One of the state government’s claims regarding K-Rail is that the project’s implementation will significantly reduce carbon emissions. It has estimated that 2.88 million tonnes of carbon emissions will be eliminated by 2025 and 5.95 million tonnes by 2052. It has also said SilverLine will “use cent percent green energy”. According to its calculations, 12,872 vehicles will disappear from the road in the first year, and that the project will save an expense of Rs 530 crore on petrol and diesel every year.
According to the DPR’s executive summary, Systra, the French firm, has determined that SilverLine will need 276 million units of electricity for operational purposes in 2025-26, 321 million units in 2032-33, 427 million units in 2042-43 and 497 million in 2052-53. The project document indicates that this electricity will be handed over to the Kerala State Electricity Board Limited to meet the project’s power needs.
But while the government has repeatedly claimed the K-Rail project will be carbon-free and use green electricity, it hasn’t explained where it’s going to get so much green power from.
Anyone with an understanding of India’s energy mix will easily realise the hollowness of this claim. About 80% of the country’s energy currently comes from coal, oil and water sources. If we take coal and gas alone into account, the contribution will be around 70%. And according to India’s Integrated Energy Policy, our dependence on fossil fuels is going to remain high in the next few decades.
Against this background, it’s not at all clear how Kerala – which buys 70% of its electricity from outside – plans to make the SilverLine project a green-power project. Kerala also has no plans yet to seriously increase its investment in renewable energy, without which it won’t be able to supply its electricity board with 500 million units of green power every year.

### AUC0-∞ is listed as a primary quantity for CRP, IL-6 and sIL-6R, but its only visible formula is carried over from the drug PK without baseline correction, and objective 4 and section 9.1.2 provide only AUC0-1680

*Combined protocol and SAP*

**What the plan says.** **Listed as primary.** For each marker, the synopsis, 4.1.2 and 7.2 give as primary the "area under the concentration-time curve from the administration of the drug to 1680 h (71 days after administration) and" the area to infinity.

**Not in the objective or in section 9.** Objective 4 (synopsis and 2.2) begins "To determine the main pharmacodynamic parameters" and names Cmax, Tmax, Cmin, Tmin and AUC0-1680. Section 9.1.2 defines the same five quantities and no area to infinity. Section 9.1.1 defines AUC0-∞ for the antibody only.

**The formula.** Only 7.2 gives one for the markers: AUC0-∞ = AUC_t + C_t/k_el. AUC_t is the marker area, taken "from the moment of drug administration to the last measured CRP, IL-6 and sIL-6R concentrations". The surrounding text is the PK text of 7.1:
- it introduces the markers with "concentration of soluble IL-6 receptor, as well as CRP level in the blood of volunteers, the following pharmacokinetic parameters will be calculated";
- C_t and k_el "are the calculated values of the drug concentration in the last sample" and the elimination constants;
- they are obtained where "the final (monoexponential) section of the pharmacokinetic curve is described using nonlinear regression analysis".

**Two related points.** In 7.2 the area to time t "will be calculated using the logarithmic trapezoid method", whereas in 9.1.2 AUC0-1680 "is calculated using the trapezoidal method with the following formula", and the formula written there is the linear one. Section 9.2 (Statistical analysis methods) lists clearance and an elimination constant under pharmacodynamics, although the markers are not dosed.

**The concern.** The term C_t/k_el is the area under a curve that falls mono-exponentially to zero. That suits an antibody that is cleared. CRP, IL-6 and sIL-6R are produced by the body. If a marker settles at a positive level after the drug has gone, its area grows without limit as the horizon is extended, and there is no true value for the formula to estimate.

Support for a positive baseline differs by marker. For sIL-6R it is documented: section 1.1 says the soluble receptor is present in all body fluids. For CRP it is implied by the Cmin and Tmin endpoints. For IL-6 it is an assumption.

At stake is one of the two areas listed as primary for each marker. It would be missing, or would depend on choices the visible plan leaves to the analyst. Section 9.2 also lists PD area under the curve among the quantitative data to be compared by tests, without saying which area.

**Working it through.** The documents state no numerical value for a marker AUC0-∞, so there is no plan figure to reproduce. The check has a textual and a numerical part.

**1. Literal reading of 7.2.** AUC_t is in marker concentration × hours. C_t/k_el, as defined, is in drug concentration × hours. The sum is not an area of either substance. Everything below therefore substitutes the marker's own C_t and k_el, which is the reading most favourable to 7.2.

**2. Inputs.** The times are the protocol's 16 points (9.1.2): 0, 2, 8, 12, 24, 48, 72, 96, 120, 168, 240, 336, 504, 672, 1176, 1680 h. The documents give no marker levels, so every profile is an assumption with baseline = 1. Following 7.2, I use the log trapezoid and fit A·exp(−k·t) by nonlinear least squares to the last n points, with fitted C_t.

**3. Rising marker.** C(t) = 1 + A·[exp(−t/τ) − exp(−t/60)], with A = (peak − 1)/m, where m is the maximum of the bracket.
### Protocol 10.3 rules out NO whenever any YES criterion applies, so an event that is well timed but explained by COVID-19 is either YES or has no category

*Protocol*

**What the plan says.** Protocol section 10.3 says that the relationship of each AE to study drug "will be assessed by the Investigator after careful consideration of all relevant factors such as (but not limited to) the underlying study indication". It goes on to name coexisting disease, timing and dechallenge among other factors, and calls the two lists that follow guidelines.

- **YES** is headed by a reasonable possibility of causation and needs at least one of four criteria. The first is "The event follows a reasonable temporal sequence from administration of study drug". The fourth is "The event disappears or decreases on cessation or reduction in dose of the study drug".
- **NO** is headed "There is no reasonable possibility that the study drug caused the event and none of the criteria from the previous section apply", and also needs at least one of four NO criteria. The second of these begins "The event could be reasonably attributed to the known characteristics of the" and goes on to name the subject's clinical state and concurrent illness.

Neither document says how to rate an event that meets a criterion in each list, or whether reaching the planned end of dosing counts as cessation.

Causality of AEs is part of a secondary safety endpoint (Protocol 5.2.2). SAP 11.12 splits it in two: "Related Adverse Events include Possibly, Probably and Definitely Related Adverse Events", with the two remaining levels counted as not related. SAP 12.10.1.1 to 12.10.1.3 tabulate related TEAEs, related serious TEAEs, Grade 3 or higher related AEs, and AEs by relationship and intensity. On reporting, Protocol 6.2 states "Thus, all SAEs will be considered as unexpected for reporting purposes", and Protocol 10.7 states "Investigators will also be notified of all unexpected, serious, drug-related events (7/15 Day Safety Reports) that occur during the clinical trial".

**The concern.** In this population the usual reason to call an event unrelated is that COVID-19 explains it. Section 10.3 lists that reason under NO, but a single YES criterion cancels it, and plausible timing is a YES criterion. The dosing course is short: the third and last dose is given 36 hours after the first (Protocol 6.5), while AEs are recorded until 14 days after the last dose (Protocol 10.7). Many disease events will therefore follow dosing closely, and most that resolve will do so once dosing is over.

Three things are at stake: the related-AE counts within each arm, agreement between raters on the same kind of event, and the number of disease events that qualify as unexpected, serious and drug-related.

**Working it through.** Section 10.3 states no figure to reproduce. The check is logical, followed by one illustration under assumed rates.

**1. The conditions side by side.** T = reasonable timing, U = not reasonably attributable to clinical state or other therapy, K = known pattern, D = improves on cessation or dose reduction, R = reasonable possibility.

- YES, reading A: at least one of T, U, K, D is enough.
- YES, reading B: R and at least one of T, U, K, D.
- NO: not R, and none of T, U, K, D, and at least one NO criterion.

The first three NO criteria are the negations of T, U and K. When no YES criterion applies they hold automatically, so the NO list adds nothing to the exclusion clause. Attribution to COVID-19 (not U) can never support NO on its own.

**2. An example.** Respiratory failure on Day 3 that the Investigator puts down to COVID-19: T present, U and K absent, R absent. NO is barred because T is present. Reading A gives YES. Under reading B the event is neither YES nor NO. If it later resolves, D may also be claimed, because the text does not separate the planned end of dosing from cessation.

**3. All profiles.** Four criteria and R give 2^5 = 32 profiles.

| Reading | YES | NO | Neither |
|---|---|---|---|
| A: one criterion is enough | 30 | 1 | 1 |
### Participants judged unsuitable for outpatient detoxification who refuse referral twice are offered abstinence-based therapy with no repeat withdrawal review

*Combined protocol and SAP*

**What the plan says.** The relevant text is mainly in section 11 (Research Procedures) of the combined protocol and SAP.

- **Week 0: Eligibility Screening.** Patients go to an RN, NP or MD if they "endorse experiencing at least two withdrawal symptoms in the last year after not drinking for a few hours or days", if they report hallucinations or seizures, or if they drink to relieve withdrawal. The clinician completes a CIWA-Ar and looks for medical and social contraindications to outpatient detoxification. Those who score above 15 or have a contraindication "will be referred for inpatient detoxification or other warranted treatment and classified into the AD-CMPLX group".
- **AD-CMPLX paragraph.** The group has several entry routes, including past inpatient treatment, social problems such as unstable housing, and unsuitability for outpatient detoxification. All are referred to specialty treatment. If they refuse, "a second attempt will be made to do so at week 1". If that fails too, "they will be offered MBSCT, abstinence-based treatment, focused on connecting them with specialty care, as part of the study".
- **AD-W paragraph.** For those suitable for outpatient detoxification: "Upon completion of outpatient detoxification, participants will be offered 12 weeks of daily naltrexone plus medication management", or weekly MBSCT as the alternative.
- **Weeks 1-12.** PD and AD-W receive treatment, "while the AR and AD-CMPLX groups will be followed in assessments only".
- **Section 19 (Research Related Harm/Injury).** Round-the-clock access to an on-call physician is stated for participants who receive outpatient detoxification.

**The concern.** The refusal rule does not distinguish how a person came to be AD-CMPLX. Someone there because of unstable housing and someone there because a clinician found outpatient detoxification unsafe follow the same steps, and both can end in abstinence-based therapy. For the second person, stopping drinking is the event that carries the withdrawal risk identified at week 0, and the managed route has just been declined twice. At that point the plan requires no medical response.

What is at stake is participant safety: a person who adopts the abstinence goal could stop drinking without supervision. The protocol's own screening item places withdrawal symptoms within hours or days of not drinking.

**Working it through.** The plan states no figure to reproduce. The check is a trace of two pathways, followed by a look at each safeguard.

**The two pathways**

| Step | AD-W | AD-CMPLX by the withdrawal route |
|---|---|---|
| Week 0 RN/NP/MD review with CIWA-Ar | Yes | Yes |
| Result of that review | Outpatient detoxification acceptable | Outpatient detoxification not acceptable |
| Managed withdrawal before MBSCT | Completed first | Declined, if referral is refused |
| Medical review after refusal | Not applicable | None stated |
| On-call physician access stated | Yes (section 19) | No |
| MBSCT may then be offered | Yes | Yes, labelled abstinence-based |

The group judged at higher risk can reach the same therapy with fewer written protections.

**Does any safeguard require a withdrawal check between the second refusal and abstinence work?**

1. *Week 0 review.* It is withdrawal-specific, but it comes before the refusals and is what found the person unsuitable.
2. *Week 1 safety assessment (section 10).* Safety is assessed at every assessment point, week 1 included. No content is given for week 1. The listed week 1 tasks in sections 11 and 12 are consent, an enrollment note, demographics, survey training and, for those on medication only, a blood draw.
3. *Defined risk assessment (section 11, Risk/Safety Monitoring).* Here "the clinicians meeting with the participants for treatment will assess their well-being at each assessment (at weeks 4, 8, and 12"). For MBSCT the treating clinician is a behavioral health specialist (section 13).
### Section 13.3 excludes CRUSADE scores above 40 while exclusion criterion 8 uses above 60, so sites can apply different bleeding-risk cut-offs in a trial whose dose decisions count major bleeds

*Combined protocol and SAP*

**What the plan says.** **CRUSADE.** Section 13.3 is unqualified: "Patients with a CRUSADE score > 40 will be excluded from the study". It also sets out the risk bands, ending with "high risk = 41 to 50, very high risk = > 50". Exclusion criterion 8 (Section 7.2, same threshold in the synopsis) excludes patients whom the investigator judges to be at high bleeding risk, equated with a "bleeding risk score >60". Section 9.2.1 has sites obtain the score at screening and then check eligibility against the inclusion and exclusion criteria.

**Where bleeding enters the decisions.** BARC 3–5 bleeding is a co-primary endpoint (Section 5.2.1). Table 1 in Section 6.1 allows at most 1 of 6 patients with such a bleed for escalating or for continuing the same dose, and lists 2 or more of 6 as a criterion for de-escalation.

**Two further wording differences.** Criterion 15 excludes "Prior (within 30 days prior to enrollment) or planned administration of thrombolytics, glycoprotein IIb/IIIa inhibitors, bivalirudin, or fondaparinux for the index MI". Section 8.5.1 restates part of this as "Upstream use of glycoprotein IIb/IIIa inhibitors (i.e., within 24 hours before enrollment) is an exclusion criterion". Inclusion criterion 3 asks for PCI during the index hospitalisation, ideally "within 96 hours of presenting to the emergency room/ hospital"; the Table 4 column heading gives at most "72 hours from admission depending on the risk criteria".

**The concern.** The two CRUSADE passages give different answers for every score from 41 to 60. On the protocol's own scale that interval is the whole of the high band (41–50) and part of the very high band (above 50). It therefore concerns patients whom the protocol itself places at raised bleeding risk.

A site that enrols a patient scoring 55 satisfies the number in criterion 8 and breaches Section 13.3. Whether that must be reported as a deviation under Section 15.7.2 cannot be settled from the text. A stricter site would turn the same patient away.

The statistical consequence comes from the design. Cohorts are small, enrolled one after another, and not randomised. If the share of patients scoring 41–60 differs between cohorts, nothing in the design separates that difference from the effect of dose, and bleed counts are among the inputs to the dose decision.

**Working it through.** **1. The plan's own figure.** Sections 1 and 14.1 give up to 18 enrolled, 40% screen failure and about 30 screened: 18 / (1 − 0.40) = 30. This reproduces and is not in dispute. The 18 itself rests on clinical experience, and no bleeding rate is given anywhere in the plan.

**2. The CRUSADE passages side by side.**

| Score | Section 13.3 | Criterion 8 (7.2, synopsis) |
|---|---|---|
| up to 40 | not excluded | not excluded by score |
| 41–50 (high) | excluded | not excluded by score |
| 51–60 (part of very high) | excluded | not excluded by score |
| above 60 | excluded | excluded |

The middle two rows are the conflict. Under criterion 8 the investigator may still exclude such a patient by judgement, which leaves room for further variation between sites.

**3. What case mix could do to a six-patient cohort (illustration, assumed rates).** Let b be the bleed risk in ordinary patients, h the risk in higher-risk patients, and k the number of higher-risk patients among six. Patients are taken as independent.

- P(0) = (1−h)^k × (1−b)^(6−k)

If existing conventional energy sources are used for the SilverLine project, 3-5 lakh metric tonnes of carbon will be emitted every year. This is in addition to greenhouse gases such as nitric oxide and sulphur dioxide. So unless and until the state launches a separate green energy grid to support SilverLine, its claim that the carbon-free will remain a hoax.
Moreover, all of the figures above are only for power consumption and associated carbon emissions once SilverLine begins operations. We also need to account for emissions from the construction of railway lines, tunnels, bridges, stations and rolling stocks. One 2019 life-cycle analysis of various high-speed railways found that every kilometre of work could potentially emit 13,000-17,000 tonnes of carbon.
Next, in order to reduce the payback period of emissions from the construction phase, the rail project will have to achieve 90% of its estimated ridership. However, the project’s ridership projection is unrealistic. The projection for the Mumbai-Ahmedabad bullet train project, connecting the two busiest cities in India, is 40,000 per day. But the projection for SilverLine is nearly double, at 79,900 per day. According to the first preliminary feasibility study, also prepared by Systra, the expected number of passengers was 37,750 – and which was later doubled, seemingly for no good reason.
Another reason to doubt the 79,900 figure is the ridership projection of the Kochi Metro Rail: when it started operations in 2017, its projected daily passenger traffic was 3.5 lakh per day. But according to current figures of the Kochi Metro Rail Ltd. company, the average number of passengers per day is only 50,000 – i.e. one seventh. Even excluding the pandemic years, the metro suffered financial losses due to fewer daily commuters to the tune of Rs 167 crore in 2017-2018 and Rs 281 crore in 2018-2019.
If the number of passengers on the K-Rail project ends up being less than half the expected rate, the venture will need more than 50 years to pay back the carbon emissions from the construction phase alone. (For exact figures for the whole project, we will need access to the DPR.) And since uncertainty in ridership is part of the modal shift, claims based on the projections may not be credible.
K. Sahadevan is an environmentalist from Kerala.